From the NY Times:
They work long hours, often to exhaustion. Many are paid by the piece — not garments, but blog posts. This is the digital-era sweatshop. You may know it by a different name: home. A growing work force of home-office laborers and entrepreneurs, armed with computers and smartphones and wired to the hilt, are toiling under great physical and emotional stress created by the around-the-clock Internet economy that demands a constant stream of news and comment.
Of course, the bloggers can work elsewhere, and they profess a love of the nonstop action and perhaps the chance to create a global media outlet without a major up-front investment. At the same time, some are starting to wonder if something has gone very wrong. In the last few months, two among their ranks have died suddenly.
Two weeks ago in North Lauderdale, Fla., funeral services were held for Russell Shaw, a prolific blogger on technology subjects who died at 60 of a heart attack. In December, another tech blogger, Marc Orchant, died at 50 of a massive coronary. A third, Om Malik, 41, survived a heart attack in December. Other bloggers complain of weight loss or gain, sleep disorders, exhaustion and other maladies born of the nonstop strain of producing for a news and information cycle that is as always-on as the Internet.
To be sure, there is no official diagnosis of death by blogging, and the premature demise of two people obviously does not qualify as an epidemic. There is also no certainty that the stress of the work contributed to their deaths. But friends and family of the deceased, and fellow information workers, say those deaths have them thinking about the dangers of their work style.
The pressure even gets to those who work for themselves — and are being well-compensated for it. “I haven’t died yet,” said Michael Arrington, the founder and co-editor of TechCrunch, a popular technology blog. The site has brought in millions in advertising revenue, but there has been a hefty cost. Mr. Arrington says he has gained 30 pounds in the last three years, developed a severe sleeping disorder and turned his home into an office for him and four employees. “At some point, I’ll have a nervous breakdown and be admitted to the hospital, or something else will happen. This is not sustainable,” he said. It is unclear how many people blog for pay, but there are surely several thousand and maybe even tens of thousands.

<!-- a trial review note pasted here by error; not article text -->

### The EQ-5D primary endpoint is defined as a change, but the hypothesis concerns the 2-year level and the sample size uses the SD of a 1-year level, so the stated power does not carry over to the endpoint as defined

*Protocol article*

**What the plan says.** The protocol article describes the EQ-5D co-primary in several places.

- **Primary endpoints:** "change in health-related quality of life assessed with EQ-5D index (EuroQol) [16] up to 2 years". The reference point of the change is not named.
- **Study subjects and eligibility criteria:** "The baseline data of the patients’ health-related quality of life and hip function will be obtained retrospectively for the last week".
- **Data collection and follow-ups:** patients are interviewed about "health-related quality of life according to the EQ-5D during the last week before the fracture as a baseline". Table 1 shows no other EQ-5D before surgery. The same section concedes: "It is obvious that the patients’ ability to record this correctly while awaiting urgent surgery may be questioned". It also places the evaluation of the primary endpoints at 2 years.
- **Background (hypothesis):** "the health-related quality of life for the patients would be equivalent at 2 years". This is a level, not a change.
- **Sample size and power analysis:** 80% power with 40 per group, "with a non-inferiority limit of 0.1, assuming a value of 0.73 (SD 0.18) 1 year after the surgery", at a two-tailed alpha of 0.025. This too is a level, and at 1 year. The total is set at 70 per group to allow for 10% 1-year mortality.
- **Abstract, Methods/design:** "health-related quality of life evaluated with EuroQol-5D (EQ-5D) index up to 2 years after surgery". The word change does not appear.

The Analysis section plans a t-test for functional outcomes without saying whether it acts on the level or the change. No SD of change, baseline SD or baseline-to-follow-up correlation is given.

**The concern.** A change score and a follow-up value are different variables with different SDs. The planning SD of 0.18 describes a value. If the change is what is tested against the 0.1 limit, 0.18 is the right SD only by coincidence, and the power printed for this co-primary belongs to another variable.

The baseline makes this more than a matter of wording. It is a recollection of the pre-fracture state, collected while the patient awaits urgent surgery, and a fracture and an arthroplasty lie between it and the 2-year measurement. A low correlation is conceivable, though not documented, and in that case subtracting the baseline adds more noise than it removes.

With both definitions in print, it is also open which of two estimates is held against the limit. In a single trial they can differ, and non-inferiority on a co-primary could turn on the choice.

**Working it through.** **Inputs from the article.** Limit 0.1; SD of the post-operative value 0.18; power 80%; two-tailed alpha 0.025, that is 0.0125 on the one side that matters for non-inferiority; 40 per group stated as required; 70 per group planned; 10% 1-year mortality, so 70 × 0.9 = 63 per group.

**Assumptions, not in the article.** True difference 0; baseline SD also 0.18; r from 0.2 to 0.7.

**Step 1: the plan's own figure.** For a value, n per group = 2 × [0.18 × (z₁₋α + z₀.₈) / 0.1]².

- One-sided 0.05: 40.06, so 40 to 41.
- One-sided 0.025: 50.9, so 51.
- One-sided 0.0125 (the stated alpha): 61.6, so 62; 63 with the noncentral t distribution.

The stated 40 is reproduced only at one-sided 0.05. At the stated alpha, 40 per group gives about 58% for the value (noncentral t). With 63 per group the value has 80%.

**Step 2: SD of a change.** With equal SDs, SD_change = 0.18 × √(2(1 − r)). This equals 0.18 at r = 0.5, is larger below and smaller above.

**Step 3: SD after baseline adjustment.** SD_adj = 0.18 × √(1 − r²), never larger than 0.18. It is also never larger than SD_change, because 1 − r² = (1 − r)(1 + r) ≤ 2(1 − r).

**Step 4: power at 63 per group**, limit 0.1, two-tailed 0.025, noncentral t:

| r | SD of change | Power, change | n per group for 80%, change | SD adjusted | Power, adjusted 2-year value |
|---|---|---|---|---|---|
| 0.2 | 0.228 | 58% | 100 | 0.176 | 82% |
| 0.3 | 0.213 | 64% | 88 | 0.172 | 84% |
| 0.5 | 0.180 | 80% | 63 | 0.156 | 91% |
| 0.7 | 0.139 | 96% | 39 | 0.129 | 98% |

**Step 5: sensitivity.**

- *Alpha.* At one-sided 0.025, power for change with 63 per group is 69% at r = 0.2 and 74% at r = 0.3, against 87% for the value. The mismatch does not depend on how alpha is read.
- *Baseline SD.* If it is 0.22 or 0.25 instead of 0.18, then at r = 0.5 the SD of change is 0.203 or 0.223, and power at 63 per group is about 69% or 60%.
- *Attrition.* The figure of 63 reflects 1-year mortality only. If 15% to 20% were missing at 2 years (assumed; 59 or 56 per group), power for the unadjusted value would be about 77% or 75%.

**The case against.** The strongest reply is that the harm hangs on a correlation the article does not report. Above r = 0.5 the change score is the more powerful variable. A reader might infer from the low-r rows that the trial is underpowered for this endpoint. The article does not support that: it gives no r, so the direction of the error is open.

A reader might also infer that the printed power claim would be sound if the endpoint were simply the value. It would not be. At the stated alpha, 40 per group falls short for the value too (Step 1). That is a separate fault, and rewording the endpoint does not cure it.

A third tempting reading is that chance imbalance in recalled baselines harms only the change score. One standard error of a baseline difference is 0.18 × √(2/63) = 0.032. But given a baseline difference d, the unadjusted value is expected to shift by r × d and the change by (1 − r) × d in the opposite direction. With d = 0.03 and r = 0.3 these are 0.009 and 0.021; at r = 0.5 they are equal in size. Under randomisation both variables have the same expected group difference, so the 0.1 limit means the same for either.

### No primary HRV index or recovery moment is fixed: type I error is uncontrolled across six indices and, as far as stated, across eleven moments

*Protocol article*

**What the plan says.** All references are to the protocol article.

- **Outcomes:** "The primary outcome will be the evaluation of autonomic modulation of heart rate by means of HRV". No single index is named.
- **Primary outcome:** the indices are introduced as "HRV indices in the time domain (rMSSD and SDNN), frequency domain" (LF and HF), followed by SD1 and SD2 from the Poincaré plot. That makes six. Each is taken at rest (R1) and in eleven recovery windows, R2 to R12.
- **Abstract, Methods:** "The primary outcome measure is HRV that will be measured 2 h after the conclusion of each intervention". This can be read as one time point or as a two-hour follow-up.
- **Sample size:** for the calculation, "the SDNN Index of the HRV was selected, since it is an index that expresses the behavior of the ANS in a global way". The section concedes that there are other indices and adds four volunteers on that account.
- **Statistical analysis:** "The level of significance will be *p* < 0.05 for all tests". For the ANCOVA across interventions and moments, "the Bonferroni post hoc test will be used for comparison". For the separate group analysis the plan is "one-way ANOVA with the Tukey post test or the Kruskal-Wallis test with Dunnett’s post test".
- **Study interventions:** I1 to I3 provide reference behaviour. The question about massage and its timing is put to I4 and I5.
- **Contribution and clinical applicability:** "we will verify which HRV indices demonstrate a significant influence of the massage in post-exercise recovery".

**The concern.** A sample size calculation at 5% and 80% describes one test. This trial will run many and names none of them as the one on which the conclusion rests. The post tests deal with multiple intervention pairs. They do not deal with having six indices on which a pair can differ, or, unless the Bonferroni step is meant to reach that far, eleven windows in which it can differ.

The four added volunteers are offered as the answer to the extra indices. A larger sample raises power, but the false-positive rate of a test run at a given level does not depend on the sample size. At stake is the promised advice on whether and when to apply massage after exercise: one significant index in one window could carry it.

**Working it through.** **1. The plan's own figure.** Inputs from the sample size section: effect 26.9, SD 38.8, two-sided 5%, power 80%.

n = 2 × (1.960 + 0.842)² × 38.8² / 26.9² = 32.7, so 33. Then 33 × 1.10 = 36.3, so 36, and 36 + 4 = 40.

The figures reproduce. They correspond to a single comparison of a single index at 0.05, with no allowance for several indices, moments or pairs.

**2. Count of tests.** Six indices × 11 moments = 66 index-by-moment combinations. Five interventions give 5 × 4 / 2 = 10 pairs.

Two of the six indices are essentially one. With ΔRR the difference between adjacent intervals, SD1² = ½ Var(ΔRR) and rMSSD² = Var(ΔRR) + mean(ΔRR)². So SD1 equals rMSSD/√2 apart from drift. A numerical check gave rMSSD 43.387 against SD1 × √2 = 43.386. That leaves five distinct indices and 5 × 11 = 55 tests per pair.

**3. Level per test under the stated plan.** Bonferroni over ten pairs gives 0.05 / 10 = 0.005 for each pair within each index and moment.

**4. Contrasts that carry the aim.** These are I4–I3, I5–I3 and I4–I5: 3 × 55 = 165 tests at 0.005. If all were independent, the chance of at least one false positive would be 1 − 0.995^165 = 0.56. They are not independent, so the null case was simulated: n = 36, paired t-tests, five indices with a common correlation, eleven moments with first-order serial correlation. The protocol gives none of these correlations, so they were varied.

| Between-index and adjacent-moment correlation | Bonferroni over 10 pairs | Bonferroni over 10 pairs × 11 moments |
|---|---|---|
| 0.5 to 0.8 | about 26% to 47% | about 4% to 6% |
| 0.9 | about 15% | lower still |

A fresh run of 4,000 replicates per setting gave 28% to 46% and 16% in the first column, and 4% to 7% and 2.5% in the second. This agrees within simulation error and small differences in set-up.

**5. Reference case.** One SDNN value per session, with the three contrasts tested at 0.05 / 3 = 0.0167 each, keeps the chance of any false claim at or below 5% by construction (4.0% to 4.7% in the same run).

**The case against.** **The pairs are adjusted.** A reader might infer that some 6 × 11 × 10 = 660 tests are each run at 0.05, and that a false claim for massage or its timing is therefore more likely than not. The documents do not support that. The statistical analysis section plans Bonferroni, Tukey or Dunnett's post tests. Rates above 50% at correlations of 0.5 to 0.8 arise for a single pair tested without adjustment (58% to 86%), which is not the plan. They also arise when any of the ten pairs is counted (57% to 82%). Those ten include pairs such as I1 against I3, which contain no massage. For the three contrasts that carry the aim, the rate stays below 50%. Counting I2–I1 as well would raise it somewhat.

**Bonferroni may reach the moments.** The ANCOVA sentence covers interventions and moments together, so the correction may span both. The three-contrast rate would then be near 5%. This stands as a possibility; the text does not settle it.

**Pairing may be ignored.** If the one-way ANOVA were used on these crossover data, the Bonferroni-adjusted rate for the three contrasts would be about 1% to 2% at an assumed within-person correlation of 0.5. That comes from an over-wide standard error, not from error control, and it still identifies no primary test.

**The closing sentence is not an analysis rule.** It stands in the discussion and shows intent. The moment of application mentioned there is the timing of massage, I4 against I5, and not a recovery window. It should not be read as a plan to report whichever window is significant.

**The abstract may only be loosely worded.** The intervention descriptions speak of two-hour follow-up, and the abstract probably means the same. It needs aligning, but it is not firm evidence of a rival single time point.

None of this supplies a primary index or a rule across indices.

I don’t know how stressed it’s making me, but I’m probably blogging too much as well, usually for 2-3 hours a day. I blog over meals, I blog while watching TV, and I blog during long boring conference calls. (Probably shouldn’t do that.) Cranking out 8-10 posts a day (even short ones) is probably too much for somebody with a day job, although I tend to do a lot of my day’s blogging over breakfast and sometimes leave the posts in draft form until later in the day when I’ve had more time to mull the issue at hand.
Still, before I started JMG, the time I now spend blogging was probably spent on the couch vegging out to Law & Order reruns. At least now I’m sitting up! I wonder if I wasn’t blogging if I’d be like a couple of my friends who spend five hours a night mired in those multi-player virtual reality sites, slaying elves and buying castles. I could have totally been a millionaire, uh, in Lindens. (Not that playing those games is a bad thing. Ray. Andrew.)
If you haven’t caught onto my blogging schedule yet, I usually put up four or five posts before work, then a few more at lunchtime, sometimes saving my longer blathering for the end of the day when the topic calls for a bit more personal contemplation. And of course there’s the issue of my growing insomnia, sometimes aided by a middle-of-the-night blog post. Go figure. Sleep by blogging.